Bayelsa: The Malice of Two Parties

Like most oil-rich territories, the story and dynamics of Bayelsa is a delicate yet convoluted one. Created under the auspices of the infamous General Sani Abacha in 1996, it is renowned to be the very first place crude was discovered in Nigeria in the 1950s. However, despite her wealth, the majority of Bayelsa indigenes dwell in poverty with the banal ambition of just surviving.

Since the inception of the fourth republic, that is, the post-Abacha-Abdulsalam democracy, the People’s Democratic Party (PDP) has been in the helms of affairs in Bayelsa. Starting with Diepreye Alamieyeseigha, and later to the governorships of Goodluck Jonathan, Timipre Sylva and Governor Henry Seriake Dickson. Post-Dickson, however, with the All Progressive Congress gaining a strong foothold in previously PDP-dominated spaces after shockingly deposing the incumbent president in 2015, David Lyon Perewonrimi, who was a former PDP member and contested for the Southern Ijaw IV in 2011, elected to pitch his tent with APC, decamping from PDP.

Of the 45 candidates who contested in November 16, election results initially pronounced David Lyon as winner on a landslide scale with 352,552 votes out of 516,371 voters of the 867,000 registered in the state. The first time another party would win the elections in the state outside the PDP in 20 years.

In a weird turn of events, however, as he went about rehearsing and preparing for inauguration as governor, the Federal High Court in Abuja disqualified Degi-Eremienyo, David Lyon’s running mate on legitimate grounds of certificate forgery, stating that the disqualification made the APC victory null and void. An event that sent alleged PDP apologists and supporters down the streets in wild jubilation, beating drums and pulling down APC flags with music blaring; pleased their party in back on board.

In another bitter twist of event, with the ‘new governor’ Douye Diri just about settling in and getting comfortable in his role in the oil-rich state, the tribunal recently pronounced the whole Bayelsa election exercise null and void. This is on account of a pre-election matter of disqualification of the candidate of Advance Nigeria Democratic Party (ANDP) on grounds that the fielded deputy of the party, David Esinkuma, was yet to be 35-years old, which is the constitutional threshold age in the country. Lucky King-George, who was the candidate of the disqualified and ill-fated party had asked the tribunal to revoke the legitimacy of the election owing to being unlawfully excluded from the November 16 election. While the Independent National Electoral Commission explained that it had excluded ANDP from the whole process because the fielded deputy was illegible to run on account of his age, the ANDP party have been able to prove that they had timely substitute for their deputy before the election. As it turns out, the ANDP are not the major contenders in the race.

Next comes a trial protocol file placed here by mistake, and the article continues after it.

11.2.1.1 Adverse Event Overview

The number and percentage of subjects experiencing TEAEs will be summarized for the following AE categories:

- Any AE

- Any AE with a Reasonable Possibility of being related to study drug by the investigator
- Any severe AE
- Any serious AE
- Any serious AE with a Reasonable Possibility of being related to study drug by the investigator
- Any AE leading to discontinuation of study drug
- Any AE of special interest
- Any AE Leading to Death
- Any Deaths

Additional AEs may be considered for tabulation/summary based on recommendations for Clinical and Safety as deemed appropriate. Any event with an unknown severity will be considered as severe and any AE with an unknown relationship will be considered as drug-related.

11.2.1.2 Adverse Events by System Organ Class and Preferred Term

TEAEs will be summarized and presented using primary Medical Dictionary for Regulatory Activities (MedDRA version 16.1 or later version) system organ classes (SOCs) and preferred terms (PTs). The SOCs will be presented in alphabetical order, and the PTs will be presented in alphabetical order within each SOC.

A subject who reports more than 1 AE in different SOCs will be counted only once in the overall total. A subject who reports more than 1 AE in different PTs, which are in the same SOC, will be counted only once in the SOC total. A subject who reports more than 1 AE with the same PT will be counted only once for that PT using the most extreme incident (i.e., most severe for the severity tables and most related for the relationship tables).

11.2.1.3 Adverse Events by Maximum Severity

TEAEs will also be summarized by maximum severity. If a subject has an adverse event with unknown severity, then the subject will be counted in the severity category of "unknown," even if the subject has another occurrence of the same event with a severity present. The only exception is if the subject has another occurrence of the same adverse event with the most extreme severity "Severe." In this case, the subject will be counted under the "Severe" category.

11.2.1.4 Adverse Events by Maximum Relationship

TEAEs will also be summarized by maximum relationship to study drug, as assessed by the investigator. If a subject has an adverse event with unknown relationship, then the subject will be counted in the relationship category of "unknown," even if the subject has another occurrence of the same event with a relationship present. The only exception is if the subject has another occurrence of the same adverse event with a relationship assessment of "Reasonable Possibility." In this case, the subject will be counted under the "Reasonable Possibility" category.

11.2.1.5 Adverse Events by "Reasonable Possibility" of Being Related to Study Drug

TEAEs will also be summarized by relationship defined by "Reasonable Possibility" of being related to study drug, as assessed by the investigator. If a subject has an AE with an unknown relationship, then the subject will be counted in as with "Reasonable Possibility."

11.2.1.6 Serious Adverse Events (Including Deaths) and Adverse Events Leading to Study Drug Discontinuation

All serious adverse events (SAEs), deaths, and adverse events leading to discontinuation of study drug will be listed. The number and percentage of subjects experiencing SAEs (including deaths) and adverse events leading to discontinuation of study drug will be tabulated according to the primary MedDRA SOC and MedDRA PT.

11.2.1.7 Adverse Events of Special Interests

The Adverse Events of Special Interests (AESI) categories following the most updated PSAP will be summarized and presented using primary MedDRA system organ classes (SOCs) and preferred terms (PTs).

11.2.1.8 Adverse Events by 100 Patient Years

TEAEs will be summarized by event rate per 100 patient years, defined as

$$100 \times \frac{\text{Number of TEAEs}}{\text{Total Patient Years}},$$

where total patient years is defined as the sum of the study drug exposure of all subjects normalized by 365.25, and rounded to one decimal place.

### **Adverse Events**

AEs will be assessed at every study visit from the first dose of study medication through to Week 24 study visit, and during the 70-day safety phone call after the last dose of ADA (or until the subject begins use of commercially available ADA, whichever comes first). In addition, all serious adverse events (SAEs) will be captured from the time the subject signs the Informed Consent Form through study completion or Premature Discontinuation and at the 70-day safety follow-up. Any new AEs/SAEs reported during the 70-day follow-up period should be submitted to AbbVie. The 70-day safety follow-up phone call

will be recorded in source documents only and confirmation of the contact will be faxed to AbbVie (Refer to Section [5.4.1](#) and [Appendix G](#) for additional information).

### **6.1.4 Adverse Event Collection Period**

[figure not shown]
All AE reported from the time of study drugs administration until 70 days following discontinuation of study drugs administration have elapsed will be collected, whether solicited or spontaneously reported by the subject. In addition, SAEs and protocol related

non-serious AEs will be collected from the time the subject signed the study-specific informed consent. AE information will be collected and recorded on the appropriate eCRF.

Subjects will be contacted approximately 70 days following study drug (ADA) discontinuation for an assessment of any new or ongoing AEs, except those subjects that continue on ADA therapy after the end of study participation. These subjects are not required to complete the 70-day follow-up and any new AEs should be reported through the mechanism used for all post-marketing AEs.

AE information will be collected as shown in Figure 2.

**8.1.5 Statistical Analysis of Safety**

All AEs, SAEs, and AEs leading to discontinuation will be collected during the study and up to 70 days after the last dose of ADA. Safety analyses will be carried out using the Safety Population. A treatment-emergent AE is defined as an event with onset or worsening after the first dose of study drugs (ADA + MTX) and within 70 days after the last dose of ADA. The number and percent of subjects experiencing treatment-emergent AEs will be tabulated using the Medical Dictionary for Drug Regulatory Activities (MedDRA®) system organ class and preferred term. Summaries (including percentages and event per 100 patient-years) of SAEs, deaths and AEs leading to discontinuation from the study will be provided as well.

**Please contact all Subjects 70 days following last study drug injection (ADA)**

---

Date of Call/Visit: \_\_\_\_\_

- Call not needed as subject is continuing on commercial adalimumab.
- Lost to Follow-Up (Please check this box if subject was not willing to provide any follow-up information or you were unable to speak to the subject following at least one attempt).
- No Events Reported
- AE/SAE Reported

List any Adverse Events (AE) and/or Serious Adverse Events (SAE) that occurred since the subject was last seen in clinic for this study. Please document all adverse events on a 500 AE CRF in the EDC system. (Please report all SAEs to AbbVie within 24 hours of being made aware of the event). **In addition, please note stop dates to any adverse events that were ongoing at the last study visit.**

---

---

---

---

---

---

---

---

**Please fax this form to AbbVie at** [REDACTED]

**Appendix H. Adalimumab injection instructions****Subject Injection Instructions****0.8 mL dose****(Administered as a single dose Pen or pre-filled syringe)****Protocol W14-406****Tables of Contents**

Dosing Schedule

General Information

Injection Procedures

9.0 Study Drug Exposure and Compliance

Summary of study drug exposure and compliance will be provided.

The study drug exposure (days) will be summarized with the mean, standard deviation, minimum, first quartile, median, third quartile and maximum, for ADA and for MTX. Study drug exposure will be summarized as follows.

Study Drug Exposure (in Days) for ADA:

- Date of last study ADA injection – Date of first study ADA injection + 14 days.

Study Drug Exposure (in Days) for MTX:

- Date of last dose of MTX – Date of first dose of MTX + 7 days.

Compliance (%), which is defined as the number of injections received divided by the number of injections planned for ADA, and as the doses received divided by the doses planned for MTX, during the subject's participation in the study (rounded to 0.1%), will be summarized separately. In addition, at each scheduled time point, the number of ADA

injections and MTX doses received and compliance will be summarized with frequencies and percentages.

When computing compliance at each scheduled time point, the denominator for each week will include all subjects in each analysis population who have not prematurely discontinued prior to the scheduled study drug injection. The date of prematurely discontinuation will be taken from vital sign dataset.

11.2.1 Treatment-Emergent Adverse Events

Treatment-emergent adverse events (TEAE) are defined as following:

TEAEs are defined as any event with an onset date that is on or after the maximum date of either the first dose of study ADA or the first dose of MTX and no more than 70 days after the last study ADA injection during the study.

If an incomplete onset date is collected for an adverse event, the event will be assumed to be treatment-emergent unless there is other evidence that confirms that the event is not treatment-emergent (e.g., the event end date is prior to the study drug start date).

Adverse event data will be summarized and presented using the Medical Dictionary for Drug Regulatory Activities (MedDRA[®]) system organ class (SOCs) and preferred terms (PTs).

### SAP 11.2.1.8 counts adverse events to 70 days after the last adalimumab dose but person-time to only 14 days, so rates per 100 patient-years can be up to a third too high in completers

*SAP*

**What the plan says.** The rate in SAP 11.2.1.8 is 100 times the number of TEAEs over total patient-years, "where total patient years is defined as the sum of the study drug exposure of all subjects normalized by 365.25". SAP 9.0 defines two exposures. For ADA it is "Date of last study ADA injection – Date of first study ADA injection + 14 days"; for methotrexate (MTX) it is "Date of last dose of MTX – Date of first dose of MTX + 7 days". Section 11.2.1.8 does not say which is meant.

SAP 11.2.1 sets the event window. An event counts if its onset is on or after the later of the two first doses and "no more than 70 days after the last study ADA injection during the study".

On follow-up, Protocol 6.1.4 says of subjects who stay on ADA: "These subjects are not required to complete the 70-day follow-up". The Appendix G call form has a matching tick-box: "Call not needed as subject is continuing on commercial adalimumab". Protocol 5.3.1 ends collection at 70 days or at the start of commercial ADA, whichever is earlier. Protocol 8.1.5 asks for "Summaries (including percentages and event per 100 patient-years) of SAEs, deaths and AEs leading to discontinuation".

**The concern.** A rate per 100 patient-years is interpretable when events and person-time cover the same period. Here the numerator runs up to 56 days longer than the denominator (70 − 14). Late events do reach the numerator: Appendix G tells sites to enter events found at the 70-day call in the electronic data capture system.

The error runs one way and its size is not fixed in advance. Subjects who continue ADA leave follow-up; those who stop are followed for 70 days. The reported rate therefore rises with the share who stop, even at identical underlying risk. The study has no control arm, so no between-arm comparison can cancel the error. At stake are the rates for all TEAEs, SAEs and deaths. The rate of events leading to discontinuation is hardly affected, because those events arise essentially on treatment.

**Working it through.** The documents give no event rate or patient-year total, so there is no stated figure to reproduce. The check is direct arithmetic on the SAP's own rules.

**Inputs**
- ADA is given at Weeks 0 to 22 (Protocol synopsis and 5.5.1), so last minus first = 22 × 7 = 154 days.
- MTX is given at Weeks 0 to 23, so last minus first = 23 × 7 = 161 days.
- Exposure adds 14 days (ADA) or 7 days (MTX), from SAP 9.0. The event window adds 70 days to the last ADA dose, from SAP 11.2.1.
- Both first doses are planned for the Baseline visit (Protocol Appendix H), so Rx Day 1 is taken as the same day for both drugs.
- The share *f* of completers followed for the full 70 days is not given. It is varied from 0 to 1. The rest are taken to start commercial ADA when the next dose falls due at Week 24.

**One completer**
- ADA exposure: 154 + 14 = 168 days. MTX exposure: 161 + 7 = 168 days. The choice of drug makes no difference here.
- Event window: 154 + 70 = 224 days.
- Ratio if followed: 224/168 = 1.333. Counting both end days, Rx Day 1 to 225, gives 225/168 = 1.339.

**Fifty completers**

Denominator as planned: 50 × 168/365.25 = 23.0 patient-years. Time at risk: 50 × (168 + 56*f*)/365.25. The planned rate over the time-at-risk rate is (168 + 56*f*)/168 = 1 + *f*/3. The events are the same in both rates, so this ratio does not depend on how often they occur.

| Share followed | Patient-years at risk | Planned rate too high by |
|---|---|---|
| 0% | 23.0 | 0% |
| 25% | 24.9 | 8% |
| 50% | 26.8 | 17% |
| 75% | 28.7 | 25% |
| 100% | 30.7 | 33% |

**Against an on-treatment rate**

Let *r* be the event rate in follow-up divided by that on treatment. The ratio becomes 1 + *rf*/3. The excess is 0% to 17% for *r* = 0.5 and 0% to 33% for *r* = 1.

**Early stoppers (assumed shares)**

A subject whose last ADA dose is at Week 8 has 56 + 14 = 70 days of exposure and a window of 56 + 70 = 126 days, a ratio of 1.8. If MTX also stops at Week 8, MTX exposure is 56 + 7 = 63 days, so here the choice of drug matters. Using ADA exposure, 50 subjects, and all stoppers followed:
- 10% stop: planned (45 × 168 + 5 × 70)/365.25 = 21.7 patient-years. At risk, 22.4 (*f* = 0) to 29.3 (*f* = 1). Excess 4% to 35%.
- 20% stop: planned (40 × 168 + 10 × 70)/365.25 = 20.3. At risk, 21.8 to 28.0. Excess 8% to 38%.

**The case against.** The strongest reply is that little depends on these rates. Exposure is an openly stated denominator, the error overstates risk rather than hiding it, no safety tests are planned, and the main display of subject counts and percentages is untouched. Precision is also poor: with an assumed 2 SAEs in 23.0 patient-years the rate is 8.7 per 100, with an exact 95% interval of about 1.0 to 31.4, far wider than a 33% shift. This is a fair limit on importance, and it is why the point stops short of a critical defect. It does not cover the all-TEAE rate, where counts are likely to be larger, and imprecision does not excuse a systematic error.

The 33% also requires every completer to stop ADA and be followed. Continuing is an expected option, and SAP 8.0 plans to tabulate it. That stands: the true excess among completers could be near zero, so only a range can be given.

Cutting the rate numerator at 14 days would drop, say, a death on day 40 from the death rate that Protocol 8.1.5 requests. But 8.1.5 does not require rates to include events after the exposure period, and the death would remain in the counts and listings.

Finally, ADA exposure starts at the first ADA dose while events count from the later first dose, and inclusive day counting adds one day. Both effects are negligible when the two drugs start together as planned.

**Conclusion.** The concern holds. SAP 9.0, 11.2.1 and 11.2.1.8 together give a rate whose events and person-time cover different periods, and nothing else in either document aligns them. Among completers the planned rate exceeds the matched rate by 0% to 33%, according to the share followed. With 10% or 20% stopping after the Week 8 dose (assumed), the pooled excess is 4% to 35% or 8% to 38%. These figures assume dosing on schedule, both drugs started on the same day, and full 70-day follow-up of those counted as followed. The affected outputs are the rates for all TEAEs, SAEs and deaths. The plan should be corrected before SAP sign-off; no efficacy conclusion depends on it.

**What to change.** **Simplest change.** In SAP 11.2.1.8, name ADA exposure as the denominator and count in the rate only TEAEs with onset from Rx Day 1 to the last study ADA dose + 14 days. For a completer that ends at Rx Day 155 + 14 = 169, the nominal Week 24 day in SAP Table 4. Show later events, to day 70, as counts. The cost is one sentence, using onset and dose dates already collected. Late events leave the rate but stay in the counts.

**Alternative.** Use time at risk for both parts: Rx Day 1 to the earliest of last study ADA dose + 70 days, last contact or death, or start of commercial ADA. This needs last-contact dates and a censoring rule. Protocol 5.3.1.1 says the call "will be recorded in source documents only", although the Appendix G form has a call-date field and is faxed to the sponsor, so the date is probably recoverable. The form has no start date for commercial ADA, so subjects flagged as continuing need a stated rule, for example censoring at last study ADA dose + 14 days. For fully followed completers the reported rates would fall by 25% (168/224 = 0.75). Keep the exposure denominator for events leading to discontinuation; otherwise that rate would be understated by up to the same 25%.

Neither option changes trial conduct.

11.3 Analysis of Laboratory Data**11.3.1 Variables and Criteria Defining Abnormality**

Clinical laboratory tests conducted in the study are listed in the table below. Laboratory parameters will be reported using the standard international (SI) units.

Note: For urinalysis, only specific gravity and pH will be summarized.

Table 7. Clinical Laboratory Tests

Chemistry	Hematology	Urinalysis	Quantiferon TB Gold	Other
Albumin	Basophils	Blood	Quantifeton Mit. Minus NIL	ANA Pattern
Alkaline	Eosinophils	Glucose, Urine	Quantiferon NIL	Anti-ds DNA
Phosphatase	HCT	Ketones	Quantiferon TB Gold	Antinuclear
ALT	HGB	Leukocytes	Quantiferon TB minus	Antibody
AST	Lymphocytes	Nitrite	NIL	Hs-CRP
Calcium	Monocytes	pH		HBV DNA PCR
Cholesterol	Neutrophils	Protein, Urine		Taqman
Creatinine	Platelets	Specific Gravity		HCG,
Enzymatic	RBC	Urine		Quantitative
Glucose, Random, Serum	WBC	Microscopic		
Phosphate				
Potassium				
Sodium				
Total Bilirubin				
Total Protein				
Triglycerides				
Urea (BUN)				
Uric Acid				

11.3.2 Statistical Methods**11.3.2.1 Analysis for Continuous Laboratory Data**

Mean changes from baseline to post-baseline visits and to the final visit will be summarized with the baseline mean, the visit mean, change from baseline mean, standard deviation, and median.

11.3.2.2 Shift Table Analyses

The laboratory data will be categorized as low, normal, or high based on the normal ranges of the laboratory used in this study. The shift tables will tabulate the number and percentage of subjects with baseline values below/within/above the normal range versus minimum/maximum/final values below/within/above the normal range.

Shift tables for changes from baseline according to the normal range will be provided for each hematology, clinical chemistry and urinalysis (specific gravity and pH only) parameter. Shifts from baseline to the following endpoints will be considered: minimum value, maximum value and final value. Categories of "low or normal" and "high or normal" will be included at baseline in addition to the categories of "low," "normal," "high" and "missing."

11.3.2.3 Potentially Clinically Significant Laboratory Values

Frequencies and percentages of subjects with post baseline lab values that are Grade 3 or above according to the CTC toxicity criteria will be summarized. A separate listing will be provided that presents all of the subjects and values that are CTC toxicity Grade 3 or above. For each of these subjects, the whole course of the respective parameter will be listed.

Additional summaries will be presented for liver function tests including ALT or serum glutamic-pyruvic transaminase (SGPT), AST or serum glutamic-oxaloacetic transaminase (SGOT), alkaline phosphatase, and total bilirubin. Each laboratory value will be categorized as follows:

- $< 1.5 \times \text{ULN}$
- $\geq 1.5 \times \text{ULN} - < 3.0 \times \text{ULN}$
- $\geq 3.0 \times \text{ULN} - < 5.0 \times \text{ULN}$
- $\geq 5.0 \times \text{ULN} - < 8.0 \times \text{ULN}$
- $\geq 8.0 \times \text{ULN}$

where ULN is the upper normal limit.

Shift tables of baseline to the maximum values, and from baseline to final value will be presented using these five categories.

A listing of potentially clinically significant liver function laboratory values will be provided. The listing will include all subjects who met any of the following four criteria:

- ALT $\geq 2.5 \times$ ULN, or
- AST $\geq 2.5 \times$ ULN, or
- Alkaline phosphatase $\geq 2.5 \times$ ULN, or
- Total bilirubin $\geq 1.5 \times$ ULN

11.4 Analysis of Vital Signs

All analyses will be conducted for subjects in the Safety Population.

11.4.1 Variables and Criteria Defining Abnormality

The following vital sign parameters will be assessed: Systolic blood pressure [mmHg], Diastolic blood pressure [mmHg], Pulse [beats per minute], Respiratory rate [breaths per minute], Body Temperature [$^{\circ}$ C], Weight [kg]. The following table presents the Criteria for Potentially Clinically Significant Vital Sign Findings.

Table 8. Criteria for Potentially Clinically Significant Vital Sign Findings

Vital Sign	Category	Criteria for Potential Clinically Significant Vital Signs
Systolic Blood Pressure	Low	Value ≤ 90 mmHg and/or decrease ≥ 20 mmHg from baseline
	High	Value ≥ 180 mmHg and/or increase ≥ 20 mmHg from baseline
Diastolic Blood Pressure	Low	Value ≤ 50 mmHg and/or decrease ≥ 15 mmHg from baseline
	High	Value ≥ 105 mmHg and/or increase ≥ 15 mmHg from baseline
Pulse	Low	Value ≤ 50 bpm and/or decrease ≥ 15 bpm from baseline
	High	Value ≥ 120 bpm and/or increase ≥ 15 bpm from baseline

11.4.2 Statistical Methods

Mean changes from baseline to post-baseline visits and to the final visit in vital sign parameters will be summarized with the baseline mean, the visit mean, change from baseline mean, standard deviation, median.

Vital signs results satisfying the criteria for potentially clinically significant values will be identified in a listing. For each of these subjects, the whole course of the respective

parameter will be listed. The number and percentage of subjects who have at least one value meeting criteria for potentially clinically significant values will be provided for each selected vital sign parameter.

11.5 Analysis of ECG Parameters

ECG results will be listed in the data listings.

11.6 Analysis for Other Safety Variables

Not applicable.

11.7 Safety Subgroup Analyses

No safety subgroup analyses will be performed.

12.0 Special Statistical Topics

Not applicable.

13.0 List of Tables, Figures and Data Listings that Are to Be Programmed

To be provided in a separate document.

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The trifecta-man panel of the tribunal initially dismissed reports challenging the legitimacy of the election upon rising accusations that the election lacked credibility because of the rife incompetence and demerit of the process, however, while delivering a judgement on another petition recently, the panel acceded that the election was indeed unlawful owing to the exclusion of the ANDP party and its candidate. Judge Yunusa Musa who read the judgement thus ordered the Independent National Electoral Commission to conduct a fresh election in the state within three months.

Bayelsa, as it stands, is the latest state to have a governor removed through electoral jurisprudence – a practice that have seen some success across certain states in recent years. And while the rationale behind the nullification of the election is justified, the method and timing are both suspicious and disturbing. For one, elections held on the 16th of November and a petition by the ANDP was filed on the 26th of February 2020 – over twelve weeks after the opportunity to do the very same act, begs questioning, so much that if one were to stretch the right of sentiment, we might say it was mischievous.

Elections by the ballot are a hugely expensive business to begin with. More so in a country like Nigeria where trust in the process does not come cheap. That a party and her persons can see it fit to pull out a card of grievance on account of proving a point, and at a suspicious timing, comes across as an impish stunt, because re-run or not, the race still remains within the APC-PDP axis.

All things being equal, logical prediction of the re-run will definitely favour the winner by landslide in the first election. All the candidate need do is field another deputy with credible credentials, and like shaft in harmattan wind, the first grave mistake is amended without any penalty. What is however so irksome about the whole event, is that the broke, debt-laden country is going to pay for these mistakes.

While it is understood that Nigeria’s is as yet a nascent democracy and we do not have all of our democratic guns together, one must suggest that laws are passed to protect the coffers of the nation from such expensive re-runs and save the image of INEC. In the end, not only are the outcomes of matters of this nature banally predictable, monies that will go into such ventures could be expended more purposefully in tackling the debilitating poverty in Bayelsa for one. We lose our collective cohesion as a people with such needless drag force.

Kelvin Kellman

Categories: Politics